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State Farm Survey Finds Drivers Still Think Distraction is a Problem

By John Page on November 20, 2012 - Comments off

State Farm Insurance recently released the results of its 2012 survey of nearly 1,000 drivers. The survey asked drivers about distractions behind the wheel, including whether drivers used their cell phones or other mobile devices while driving and what they thought about the state of distracted-driving laws in the U.S.

Survey Distracted DrivingWhen compared to last year’s survey results, the 2012 survey revealed that while texting and talking behind the wheel are going down, “webbing,” or checking the Internet while driving, is going up. Nearly 50 percent of those surveyed admitted to checking e-mail, reading social media sites, or even updating their Facebook or Twitter as they drove. This habit was highest among young drivers, ages 18-29, although a significant number of drivers in their 30s admitted to both checking e-mail and talking on the phone while they drove.

About 75 percent of those surveyed thought that state laws banning or limiting distractions behind the wheel – including texting and handheld cell phone use – were a good idea. About two-thirds, or 66 percent, said they didn’t think states were doing enough to enforce the distracted driving laws they already have. Also, about 45 percent strongly supported technology that would prevent texting or talking on a handheld device by a driver.

Distracted driving needs only a few seconds to cause catastrophic injuries or even take a life. If you’ve been seriously hurt by a distracted driver, the St. Louis County distracted driving accident lawyers at Page Law can help you fight to hold any negligent parties accountable for the harm you have suffered. Call us today at (314) 322-8515 for a confidential case evaluation.

 

Even While Looking at the Road, Drivers May be Distracted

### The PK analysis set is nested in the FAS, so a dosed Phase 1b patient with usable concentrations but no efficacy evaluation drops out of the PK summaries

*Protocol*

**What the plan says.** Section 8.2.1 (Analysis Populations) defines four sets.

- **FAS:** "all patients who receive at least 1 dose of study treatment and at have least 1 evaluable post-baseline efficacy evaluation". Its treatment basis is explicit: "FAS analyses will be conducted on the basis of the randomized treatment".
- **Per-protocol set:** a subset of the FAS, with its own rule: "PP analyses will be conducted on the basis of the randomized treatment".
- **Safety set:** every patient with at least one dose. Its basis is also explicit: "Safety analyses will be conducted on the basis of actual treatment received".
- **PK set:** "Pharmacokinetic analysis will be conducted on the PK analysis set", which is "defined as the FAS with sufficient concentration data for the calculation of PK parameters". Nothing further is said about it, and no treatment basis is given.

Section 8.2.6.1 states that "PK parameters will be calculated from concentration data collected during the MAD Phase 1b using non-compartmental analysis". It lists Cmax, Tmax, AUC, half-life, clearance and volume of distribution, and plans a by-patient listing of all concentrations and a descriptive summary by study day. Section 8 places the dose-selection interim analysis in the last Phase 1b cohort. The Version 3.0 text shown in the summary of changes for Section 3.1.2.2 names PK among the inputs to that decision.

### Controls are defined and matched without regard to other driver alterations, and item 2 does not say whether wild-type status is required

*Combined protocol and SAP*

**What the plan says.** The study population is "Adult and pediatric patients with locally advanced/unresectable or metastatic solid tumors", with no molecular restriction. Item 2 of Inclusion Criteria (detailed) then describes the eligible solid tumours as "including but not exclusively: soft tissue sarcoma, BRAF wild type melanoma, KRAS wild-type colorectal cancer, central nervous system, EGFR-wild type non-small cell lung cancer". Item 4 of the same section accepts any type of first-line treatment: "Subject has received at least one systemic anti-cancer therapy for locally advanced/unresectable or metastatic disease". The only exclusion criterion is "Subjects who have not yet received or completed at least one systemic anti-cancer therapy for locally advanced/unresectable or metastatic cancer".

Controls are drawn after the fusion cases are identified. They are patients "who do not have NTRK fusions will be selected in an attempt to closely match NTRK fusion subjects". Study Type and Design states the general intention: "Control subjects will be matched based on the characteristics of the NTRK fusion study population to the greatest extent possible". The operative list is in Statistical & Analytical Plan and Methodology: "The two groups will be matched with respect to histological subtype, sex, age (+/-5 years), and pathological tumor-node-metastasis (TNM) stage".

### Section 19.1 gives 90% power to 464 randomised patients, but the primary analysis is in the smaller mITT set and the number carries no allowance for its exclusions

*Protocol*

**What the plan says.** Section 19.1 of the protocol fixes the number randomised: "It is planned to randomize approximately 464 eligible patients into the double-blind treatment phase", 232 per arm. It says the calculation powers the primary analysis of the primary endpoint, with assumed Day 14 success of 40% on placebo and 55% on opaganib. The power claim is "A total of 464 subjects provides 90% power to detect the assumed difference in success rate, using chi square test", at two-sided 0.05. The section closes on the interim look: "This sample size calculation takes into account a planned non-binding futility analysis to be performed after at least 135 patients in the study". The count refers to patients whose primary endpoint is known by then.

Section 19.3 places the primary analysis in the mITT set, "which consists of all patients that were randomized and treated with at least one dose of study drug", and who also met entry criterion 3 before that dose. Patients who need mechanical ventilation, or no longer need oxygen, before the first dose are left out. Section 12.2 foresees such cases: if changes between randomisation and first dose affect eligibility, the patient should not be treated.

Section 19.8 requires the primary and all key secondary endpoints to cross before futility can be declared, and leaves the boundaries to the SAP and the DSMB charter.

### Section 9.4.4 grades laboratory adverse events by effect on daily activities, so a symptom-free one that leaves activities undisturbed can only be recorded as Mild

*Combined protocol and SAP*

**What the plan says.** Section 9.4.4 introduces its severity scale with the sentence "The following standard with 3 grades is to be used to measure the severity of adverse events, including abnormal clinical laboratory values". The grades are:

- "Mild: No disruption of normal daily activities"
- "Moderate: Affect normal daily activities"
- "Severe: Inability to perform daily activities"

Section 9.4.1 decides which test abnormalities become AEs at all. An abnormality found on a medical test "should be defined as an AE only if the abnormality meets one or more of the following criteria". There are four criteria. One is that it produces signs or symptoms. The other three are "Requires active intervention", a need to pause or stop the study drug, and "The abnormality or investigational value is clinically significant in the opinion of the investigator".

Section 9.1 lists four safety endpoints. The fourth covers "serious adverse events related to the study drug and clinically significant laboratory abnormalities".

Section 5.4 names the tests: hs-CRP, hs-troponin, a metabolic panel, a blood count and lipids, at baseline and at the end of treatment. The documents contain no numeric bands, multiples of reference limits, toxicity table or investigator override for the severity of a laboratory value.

By John Page on July 3, 2012 - Comments off

A recent study released by the National Safety Council (NSC) shows that driver distraction is a much larger problem than merely not looking at the road. A driver’s brain may not be registering key pieces of information even if he or she is looking at the roadway.

Over 285.6 million people in the U.S. currently have a cell phone, and about 11 percent of drivers are talking on their cell phones at any one time, according to the NSC. Car accidents cause as many as 46,000 deaths and 2.2 million injuries each year.

Drivers and government bodies have long been aware of the risks of taking one’s eyes off the road to dial a cell phone or to text. Many states have banned texting while driving and/or using a handheld cell phone, hoping that this will improve distraction. However, studies of hands-free cell phone use have found that even when the driver’s eyes never leave the road, the brain’s processing power may still be consumed by the content of the phone conversation. With one’s attention on the call and not the road, the driver can easily miss key events, such as a red light or someone pulling out in front of them, and cause a crash.

Driver distractions can cause serious accidents and take lives. If you or someone you love has been harmed by a distracted driver, a trained St. Louis County distracted driving accident lawyer at Page Law can help. To talk to us about your distracted driving accident free of charge, call us today at (314) 322-8515.

Watch this video for more information on distracted driving:

 

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